This depends on the type of interior door you are painting. If you're painting a flat/flush door, it is usually best to use a roller to paint with. This lessens the chance of brush marks appearing and should leave you with a smooth finish. Going over the freshly painted surfaces with a wide brush will even out the paint and remove the 'foamy' texture a roller sometimes creates.
When painting panel doors using a roller can be more difficult. A small roller will work on larger areas but could cause paint to pool in between wood mouldings or raised decoration. A brush used in steady stroke will still give an even coat of paint across large areas, and the bristles will contour to the door's surface.
At the end of the day, it's less about what you use to apply paint and more about taking your time to do the job properly not using too much paint at once.
If you are adding a fresh coat to an old door, it is possible to apply the new paint without taking down the door first. It can even be easier to leave it on its hinges, as you can paint both sides at once and then leave the door open to dry. Just prepare the door properly, and be careful not to catch yourself on the wet edge of the door.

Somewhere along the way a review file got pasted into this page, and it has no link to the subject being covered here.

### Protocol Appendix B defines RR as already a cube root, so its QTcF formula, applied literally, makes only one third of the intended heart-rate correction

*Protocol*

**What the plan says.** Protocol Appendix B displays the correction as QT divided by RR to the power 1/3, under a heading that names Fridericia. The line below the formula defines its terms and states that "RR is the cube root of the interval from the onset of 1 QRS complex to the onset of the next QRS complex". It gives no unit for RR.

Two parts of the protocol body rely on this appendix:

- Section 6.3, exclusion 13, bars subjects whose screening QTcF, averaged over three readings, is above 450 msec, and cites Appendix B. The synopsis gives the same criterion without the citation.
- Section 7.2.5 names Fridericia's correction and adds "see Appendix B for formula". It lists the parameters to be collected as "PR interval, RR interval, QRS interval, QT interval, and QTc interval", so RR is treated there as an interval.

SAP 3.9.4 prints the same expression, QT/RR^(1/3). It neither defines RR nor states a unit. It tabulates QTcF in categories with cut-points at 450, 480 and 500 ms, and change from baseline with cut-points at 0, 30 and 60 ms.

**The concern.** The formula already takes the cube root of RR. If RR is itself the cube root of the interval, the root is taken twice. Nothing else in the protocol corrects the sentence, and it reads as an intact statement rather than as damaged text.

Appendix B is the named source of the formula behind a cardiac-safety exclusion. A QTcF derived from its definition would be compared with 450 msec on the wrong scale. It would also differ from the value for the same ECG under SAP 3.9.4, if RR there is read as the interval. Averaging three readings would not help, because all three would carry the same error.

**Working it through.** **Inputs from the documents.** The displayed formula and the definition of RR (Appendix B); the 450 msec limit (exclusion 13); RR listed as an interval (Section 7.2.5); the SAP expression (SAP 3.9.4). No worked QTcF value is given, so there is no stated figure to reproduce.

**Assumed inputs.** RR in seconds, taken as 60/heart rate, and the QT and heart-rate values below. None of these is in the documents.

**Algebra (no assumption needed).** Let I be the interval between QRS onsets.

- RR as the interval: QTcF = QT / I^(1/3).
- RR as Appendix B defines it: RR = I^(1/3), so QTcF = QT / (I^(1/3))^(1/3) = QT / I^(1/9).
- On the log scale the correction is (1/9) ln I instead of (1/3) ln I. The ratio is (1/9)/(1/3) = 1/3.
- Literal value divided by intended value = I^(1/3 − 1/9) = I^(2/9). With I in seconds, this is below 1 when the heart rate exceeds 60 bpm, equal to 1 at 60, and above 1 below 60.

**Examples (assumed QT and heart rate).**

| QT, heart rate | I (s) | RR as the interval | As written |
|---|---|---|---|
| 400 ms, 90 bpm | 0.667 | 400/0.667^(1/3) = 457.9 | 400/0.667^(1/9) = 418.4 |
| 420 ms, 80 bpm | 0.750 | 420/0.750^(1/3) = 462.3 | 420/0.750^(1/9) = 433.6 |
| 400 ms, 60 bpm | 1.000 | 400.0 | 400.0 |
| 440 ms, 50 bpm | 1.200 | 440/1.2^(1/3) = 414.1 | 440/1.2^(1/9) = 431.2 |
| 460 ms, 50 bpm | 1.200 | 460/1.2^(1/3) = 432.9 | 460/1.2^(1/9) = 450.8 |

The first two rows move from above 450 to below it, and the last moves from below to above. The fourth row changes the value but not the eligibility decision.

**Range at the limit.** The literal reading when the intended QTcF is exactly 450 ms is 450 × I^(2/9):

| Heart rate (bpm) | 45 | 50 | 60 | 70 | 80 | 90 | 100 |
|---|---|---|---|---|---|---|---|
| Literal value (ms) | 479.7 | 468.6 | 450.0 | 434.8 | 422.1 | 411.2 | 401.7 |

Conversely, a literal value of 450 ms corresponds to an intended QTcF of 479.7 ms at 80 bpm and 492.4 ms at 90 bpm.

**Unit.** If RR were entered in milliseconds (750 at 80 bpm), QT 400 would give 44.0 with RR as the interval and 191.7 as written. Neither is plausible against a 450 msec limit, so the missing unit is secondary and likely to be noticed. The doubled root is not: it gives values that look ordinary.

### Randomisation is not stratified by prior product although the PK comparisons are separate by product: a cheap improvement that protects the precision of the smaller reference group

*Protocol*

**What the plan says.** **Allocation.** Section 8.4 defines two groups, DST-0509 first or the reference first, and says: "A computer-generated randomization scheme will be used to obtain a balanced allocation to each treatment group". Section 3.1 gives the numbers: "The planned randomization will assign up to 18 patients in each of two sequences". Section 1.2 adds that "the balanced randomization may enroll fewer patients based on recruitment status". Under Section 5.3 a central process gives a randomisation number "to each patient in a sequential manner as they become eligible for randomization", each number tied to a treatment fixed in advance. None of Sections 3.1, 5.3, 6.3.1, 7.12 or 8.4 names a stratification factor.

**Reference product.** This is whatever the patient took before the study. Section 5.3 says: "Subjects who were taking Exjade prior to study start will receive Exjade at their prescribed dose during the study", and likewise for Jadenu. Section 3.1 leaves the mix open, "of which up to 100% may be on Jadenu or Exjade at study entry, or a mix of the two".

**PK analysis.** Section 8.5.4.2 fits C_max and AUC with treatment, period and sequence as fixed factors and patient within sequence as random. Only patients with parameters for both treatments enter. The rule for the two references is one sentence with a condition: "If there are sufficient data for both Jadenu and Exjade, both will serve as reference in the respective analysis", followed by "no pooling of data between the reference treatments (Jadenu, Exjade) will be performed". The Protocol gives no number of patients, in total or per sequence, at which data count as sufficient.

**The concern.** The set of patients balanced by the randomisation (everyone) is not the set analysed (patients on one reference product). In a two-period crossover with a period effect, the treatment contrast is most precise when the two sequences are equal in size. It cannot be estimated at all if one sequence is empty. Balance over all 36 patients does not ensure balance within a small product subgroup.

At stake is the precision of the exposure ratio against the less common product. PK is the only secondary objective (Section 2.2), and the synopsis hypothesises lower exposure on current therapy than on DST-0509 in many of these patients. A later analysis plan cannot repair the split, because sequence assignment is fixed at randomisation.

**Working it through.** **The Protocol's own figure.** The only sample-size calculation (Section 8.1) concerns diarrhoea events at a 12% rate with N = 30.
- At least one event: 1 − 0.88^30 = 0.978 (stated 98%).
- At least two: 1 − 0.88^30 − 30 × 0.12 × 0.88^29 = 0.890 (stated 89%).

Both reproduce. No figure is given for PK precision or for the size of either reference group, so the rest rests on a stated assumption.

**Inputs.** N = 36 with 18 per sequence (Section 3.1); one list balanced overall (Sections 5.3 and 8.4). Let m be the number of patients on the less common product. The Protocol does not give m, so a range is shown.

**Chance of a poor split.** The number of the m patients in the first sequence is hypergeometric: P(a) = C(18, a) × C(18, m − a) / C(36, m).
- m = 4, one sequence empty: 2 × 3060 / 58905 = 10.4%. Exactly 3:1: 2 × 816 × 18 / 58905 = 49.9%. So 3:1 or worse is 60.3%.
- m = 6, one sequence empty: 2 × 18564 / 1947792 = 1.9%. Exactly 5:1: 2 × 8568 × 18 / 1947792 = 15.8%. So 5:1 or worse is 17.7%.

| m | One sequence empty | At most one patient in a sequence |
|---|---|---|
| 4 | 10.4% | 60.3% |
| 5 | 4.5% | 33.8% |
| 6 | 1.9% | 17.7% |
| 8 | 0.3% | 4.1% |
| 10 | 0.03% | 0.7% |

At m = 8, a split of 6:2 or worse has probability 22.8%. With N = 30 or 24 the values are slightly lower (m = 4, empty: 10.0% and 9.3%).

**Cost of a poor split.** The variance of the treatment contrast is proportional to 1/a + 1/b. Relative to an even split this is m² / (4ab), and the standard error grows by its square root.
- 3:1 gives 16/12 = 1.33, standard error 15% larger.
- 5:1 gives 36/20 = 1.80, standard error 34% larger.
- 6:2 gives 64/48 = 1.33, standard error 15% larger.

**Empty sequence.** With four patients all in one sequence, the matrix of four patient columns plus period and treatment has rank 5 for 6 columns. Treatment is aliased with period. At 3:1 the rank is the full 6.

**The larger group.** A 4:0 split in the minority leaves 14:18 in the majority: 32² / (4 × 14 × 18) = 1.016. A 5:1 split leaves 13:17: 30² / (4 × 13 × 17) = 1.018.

If you are painting a door for the first time, then it is always advised you paint the door before you hang it on its hinges. With a new door is important you create a completely waterproof seal before the door is hung to stop any moisture from absorbing into the wood. This is easiest to do with the door laid flat, as you can see it from all angles and are less likely to miss a spot.
If you're painting solid wood or hollow core doors you shouldn't need a primer. Just make sure to sand the surface to give the paint something to hold on to and that should be enough.
However, if you're painting a laminate door you will definitely need a good primer. You will probably still need to lightly sand as well to ensure an even smoother finish.